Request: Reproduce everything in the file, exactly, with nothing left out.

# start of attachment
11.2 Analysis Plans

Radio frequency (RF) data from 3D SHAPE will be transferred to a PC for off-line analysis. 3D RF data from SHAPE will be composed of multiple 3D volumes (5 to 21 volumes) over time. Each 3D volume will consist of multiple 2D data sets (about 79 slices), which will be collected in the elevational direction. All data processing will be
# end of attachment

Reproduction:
11.2 Analysis Plans

Radio frequency (RF) data from 3D SHAPE will be transferred to a PC for off-line analysis. 3D RF data from SHAPE will be composed of multiple 3D volumes (5 to 21 volumes) over time. Each 3D volume will consist of multiple 2D data sets (about 79 slices), which will be collected in the elevational direction. All data processing will be